One time in college I was refused medical attention at a walk-in clinic.
OK, it wasn’t pressing — just a phlegm-filled sinus infection. But still.
I sat in the stark clinic in small-town Clemson, South Carolina. I signed in, waited around for an hour, came to terms with the fact I was missing class and finally heard my name.
The woman behind the desk said something like “Ma’am, it looks like you have an unpaid bill. We called collections on you. We can’t see you until you pay.”
I turned bright red, stammered a couple of whats? and whipped out my debit card. Apparently my lovely insurance co-pay didn’t cut it when I had visited a year earlier, and the bill got lost during my frequent apartment-hopping days.
Luckily, I could afford to pay the $100-something bill on the spot, and (to my knowledge) I haven’t had any issues with my credit.
But I’m not the only one who’s faced this issue. More than 43 million Americans have medical debt, according to a December 2014 Consumer Financial Protection Bureau report.
More recently, a FINRA Investor Education Foundation study found that one in five Americans with medical insurance — that’s me — have unpaid, past-due medical bills. Of the 13% of Americans without medical insurance, 29% have unpaid bills.
So What Happens When You Don’t Pay Your Medical Bills?
After I paid my past-due bill, my 20-year-old self began piecing memories together.
I’d received several missed calls — and no voicemails — from a Miami-area number. It wasn’t that weird, though — I’m from Florida. I figured it was just a wrong number.
In retrospect, I’m pretty sure that was collections ringing.
The majority — 99.4% — of medical debt is reported by third-party collection agencies, according to the Consumer Financial Protection Bureau. There, it’s filed as “medical collections” and can sit for up to seven years as your credit score deteriorates.
Think about all of those unpaid bills in collections. Among the unpaid mortgages, pending car payments and even pesky parking tickets, more than half of all collections on credit reports are associated with medical bills.
Many people argue these debts are different.
You’re not knowingly investing in a medical bill. Typically, it’s an emergency, and you can’t not go to the hospital after you break a limb.
But even though there’s a difference, the bills are treated just the same as other debt. In fact, about one-third of the 43 million Americans who have medical debt have otherwise perfect credit scores.
That unintentional, unexpected dent in your credit score could keep you from taking out a future loan or could skyrocket any interest.
So Why Wouldn’t You Pay Your Medical Bills?
Well, some of us can’t afford unexpected medical bills.
But if you’re like the younger version of me — and a whole lot of other Americans — you’re simply unaware.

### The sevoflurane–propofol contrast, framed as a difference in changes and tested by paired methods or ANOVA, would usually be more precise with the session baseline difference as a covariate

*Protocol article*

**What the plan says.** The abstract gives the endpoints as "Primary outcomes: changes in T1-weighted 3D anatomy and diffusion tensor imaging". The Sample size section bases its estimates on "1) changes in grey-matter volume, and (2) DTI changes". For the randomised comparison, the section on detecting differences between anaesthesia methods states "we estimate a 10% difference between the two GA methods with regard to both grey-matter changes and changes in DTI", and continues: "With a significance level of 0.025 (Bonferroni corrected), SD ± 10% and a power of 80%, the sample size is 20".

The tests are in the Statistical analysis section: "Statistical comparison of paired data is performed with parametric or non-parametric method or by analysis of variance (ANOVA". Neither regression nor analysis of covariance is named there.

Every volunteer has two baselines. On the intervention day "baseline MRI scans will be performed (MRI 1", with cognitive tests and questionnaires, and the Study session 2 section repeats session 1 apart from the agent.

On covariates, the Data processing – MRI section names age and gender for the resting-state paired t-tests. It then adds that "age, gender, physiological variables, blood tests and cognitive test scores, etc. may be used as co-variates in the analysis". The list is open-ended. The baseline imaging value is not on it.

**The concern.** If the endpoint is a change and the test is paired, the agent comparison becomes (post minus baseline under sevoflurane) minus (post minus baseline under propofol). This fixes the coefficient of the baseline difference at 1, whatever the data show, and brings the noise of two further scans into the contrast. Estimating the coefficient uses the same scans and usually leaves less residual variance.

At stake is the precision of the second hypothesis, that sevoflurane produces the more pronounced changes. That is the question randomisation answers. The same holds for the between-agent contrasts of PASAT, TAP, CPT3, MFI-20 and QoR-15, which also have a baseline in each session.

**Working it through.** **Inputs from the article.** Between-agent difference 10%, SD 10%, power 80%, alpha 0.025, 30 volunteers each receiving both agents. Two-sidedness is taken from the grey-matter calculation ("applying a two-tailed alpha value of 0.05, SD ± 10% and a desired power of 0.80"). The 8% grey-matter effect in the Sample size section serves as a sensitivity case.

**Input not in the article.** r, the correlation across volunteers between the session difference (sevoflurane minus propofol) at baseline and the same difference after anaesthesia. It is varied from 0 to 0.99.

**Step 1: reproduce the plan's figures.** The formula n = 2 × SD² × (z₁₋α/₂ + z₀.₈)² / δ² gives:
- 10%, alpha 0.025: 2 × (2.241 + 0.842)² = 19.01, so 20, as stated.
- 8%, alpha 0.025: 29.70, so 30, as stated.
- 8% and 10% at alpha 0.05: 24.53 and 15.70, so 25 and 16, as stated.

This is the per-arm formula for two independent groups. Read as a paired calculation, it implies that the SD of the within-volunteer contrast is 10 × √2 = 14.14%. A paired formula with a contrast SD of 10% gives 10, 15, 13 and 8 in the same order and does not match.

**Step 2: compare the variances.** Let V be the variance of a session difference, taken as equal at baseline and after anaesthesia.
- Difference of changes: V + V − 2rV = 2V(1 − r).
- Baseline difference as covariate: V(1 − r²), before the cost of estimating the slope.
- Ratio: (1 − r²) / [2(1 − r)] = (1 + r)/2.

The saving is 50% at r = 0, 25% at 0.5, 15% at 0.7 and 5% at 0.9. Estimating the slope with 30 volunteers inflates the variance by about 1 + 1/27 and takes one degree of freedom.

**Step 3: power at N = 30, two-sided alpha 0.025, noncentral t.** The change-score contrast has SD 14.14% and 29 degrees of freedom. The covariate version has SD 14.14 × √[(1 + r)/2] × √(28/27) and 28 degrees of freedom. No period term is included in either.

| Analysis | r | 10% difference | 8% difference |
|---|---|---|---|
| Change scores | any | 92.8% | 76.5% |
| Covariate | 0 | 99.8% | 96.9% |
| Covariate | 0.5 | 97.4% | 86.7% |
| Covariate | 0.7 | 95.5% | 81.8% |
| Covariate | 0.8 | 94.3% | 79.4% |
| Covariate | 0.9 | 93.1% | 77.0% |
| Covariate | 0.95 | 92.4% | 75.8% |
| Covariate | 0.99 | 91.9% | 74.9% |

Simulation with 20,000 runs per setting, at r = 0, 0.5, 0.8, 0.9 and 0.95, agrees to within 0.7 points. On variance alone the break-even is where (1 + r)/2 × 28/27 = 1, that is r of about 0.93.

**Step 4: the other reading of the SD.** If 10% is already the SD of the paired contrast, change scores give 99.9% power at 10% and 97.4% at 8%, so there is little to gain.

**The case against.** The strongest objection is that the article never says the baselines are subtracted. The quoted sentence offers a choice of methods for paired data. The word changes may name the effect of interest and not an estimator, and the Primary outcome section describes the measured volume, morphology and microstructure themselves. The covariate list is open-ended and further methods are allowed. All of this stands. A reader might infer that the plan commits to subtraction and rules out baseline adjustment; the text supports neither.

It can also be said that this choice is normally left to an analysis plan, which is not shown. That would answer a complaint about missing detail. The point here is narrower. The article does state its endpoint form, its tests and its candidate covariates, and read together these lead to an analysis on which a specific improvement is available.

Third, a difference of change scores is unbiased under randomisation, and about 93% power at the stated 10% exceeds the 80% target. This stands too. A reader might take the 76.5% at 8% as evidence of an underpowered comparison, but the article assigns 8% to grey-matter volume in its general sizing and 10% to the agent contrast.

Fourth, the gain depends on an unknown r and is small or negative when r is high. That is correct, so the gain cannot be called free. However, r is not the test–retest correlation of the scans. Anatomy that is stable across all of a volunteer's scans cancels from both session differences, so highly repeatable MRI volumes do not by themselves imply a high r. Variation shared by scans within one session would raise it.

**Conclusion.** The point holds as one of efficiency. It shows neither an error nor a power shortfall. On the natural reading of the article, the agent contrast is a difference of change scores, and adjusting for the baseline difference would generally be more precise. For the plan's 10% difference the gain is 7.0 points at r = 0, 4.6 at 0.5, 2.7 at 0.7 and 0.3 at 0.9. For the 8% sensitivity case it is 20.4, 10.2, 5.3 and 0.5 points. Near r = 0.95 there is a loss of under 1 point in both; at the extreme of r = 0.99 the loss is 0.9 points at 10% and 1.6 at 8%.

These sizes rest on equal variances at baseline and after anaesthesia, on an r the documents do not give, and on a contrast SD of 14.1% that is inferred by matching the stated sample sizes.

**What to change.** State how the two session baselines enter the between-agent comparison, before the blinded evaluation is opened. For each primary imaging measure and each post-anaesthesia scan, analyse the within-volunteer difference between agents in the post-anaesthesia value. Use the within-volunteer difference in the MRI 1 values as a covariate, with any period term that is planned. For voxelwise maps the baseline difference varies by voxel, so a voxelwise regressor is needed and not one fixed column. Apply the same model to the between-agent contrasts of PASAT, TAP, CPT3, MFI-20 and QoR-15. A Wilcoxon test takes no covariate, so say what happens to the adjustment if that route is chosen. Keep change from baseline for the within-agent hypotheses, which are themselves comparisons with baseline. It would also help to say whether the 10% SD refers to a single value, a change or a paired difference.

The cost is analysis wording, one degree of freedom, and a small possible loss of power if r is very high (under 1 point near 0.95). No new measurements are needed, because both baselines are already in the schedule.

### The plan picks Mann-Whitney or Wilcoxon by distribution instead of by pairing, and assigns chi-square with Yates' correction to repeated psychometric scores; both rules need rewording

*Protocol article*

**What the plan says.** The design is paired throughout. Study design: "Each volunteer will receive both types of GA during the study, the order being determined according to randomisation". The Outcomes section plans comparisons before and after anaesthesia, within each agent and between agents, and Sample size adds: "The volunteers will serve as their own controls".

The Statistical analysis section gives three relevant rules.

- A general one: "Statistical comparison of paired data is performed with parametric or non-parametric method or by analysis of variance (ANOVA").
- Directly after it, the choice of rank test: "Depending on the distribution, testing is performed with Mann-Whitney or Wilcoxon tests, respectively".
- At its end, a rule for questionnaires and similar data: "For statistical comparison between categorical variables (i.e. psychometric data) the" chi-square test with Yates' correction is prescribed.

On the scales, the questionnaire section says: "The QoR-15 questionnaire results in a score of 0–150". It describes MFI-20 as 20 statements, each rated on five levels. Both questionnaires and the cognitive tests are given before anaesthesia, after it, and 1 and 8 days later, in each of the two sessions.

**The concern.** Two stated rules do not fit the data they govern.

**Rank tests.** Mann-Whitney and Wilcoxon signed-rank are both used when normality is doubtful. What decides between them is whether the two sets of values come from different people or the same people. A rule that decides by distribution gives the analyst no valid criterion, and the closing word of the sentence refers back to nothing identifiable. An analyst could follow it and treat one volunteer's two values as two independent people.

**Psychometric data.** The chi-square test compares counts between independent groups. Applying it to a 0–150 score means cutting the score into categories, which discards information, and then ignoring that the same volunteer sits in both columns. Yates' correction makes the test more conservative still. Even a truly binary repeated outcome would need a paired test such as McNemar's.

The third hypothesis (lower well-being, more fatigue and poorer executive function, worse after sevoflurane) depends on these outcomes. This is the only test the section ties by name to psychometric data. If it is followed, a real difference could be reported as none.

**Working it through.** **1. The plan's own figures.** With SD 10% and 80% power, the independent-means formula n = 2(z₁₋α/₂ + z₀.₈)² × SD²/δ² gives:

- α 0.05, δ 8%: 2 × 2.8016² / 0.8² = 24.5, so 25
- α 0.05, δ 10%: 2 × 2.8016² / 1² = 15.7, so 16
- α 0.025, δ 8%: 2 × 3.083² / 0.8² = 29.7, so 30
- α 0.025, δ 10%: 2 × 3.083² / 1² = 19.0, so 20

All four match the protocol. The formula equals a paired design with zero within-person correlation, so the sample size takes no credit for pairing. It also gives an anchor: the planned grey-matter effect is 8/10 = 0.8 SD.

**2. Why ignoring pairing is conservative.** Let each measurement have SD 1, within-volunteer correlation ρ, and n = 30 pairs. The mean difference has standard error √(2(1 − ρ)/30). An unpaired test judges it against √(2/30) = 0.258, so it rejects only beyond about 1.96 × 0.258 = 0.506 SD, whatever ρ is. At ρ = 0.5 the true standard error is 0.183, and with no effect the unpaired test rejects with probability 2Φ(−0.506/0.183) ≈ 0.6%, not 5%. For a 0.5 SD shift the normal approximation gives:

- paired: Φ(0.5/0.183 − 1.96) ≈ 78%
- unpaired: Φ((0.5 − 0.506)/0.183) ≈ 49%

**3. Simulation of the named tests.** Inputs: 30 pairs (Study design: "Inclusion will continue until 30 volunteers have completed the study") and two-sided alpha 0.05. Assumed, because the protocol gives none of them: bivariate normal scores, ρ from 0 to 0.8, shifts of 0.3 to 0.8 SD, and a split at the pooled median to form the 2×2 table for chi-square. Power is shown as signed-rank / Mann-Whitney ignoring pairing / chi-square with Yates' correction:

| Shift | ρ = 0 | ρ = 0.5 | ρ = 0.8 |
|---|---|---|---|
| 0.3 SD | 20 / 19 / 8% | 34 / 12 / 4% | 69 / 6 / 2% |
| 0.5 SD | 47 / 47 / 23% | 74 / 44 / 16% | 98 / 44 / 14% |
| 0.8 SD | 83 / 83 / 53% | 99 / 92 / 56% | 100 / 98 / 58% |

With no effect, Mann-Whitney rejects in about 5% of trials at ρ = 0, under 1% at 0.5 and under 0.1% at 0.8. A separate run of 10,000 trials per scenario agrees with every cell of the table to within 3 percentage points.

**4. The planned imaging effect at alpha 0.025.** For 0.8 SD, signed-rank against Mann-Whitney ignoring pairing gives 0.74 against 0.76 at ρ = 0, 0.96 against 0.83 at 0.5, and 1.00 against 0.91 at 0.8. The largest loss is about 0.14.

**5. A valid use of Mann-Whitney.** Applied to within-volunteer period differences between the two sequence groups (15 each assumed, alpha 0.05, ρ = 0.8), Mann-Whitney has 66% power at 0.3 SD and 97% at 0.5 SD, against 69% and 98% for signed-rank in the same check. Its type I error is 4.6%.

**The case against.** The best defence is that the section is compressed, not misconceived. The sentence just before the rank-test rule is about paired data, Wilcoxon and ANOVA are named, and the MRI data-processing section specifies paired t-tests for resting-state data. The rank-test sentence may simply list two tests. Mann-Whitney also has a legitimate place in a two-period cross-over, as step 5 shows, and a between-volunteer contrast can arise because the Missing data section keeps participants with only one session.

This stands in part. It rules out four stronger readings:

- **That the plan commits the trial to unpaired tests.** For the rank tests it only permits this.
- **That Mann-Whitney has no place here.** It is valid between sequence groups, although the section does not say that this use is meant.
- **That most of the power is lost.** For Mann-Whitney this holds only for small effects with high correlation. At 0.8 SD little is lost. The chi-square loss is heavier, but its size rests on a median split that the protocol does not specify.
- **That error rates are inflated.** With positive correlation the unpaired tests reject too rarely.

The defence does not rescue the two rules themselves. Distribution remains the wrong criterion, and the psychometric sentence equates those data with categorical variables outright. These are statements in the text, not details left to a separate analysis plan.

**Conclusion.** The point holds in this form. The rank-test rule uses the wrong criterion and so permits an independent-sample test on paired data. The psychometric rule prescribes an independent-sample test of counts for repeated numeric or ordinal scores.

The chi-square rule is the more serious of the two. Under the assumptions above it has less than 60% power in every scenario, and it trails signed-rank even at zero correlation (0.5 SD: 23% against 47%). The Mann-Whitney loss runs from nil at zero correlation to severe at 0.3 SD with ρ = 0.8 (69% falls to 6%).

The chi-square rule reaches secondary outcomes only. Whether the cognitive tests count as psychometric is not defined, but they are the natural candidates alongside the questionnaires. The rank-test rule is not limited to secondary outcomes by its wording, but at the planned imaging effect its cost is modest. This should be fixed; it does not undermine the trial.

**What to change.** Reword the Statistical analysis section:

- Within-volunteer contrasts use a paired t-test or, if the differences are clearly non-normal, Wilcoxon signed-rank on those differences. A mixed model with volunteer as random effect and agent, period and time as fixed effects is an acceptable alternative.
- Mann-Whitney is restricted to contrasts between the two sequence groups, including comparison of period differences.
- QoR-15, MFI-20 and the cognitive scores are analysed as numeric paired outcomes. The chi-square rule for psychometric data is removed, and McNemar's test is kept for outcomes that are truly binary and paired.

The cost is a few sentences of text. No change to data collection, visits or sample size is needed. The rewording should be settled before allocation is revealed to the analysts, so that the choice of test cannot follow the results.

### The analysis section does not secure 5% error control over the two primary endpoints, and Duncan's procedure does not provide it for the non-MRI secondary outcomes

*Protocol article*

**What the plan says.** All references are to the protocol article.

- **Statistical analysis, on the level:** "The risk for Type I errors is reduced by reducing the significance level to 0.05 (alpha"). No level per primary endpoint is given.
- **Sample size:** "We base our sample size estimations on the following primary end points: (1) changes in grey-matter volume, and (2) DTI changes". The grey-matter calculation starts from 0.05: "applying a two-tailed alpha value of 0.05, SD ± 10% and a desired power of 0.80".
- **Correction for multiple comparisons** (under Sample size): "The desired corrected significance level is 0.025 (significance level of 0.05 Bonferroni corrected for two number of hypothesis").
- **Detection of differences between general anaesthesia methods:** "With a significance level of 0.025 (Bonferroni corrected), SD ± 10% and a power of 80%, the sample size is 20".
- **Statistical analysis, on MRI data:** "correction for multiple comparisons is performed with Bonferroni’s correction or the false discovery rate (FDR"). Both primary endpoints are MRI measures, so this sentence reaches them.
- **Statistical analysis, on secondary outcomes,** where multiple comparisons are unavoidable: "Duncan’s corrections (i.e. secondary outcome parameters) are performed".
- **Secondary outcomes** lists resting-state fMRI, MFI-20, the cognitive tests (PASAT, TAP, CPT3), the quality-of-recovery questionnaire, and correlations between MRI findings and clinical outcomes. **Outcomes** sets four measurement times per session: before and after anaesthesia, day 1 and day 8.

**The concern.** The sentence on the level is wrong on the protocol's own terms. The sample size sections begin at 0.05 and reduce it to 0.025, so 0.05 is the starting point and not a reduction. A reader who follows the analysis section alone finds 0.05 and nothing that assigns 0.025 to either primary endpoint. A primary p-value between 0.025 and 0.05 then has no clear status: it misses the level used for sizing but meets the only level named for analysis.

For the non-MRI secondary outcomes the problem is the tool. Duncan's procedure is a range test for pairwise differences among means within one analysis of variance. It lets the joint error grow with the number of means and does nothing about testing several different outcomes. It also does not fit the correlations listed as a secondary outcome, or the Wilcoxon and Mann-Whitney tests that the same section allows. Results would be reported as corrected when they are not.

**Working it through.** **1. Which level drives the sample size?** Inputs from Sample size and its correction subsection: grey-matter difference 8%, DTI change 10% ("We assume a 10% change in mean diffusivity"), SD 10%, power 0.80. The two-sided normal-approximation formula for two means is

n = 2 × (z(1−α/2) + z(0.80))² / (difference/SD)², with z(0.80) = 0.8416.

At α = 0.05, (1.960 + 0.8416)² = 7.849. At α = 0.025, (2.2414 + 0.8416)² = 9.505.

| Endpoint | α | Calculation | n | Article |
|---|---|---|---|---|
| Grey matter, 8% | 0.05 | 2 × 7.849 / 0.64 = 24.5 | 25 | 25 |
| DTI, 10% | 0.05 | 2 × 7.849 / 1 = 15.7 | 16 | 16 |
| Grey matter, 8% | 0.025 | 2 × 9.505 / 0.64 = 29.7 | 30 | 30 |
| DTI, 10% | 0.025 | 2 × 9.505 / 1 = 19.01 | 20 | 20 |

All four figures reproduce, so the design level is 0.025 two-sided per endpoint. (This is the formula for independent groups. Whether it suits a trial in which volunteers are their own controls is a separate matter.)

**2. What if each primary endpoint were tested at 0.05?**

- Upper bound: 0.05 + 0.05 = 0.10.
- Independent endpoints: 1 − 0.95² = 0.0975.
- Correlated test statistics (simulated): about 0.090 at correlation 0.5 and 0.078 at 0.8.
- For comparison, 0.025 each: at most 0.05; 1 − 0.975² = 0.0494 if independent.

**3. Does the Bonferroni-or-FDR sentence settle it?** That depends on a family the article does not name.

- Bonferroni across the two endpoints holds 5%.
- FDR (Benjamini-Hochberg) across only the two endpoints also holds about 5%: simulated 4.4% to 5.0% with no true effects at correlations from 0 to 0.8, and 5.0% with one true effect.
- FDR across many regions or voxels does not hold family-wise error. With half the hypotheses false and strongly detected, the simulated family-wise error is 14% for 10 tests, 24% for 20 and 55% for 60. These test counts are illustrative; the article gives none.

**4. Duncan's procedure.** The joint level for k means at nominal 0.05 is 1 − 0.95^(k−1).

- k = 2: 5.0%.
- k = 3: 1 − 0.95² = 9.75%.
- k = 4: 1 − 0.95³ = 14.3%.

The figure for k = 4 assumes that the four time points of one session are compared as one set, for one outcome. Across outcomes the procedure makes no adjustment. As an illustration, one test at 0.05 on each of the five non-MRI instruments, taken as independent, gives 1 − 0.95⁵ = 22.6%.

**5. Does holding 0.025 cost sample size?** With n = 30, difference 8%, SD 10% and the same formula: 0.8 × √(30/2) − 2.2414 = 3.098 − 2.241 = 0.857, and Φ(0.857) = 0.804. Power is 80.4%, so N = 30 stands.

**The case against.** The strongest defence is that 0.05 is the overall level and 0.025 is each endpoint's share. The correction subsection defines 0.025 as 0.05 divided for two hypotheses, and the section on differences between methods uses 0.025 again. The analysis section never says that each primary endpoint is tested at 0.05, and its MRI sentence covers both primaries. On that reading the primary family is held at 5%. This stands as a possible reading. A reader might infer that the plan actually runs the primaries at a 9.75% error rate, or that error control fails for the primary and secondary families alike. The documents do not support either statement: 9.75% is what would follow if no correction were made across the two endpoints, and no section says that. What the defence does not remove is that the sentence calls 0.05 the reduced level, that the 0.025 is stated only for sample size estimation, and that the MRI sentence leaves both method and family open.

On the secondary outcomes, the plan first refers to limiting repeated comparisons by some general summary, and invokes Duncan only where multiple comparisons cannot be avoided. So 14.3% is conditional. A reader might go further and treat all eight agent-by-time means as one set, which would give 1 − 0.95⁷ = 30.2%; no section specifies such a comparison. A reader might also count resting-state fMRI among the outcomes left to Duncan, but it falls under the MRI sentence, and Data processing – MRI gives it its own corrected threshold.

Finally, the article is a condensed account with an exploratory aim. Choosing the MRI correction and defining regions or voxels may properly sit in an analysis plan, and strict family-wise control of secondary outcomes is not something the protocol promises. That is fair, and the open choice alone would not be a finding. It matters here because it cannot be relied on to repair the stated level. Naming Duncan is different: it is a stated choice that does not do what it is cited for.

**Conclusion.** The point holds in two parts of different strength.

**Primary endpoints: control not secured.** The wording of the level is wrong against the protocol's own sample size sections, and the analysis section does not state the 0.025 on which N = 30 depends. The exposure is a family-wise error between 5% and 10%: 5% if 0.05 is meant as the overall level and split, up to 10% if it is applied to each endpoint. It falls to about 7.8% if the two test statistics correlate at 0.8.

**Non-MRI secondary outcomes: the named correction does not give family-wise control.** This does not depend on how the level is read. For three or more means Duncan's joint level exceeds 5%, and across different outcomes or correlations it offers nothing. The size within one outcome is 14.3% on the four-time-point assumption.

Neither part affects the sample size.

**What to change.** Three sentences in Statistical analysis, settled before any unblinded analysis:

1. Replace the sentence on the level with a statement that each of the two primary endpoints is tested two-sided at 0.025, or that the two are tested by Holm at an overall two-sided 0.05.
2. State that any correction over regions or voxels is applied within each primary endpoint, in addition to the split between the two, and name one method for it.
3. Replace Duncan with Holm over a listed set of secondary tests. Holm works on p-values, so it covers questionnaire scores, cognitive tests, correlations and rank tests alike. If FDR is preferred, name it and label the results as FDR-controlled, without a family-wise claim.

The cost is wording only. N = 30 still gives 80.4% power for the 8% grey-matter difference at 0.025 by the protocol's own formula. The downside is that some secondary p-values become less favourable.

The number of consumer complaints about medical debt collection slightly increased in 2015, and many of these complaints stemmed from consumers assuming insurance had matters covered, according to the Consumer Financial Protection Bureau.
Other times there were billing issues via medical providers or insurers.
The same organization aired its concerns about the use of medical collections — a main point being that many consumers are unaware their medical debt even exists, unlike unpaid utility and phone bills.
Here’s What You Can Do to Avoid Unpaid Medical Bills
The best advice, as with almost any financial matter, is to stay proactive.
Medical Billing Advocates of America founder and CEO Pat Palmer suggests keeping in touch with your medical provider. Even a month or so after your visit, it doesn’t hurt to give them a call.
If you do find yourself in this sticky situation, Palmer offers some steps you can take.
“First, get a detailed, itemized statement to see if you even owe it and that it’s accurate,” she says. Be sure the insurance and any discounts have been applied.
Then, contact your medical facility. You need to make contact in writing because “legally, the facility must respond,” Palmer says. “You have a right.”
At this point, you can also ask the provider not to send the bill to collections. However, this isn’t guaranteed to work, but still worth trying.
If you find you do owe the bill (like me), try calling and negotiating with your provider. If you pay it outright within 10 days, you might be able to get a discount. If you can’t, ask about a payment schedule, Palmer advises.
I asked about my situation (the change of address) and she says I should have contacted the medical center just in case, even if I wasn’t sure of any extra charges.
You live and you learn, right?
Your Turn: Have you had a bad experience with medical bills?
Carson Kohler (@CarsonKohler) is a junior writer at The Penny Hoarder. After recently completing graduate school, she focuses on saving money — and surviving the move back in with her parents.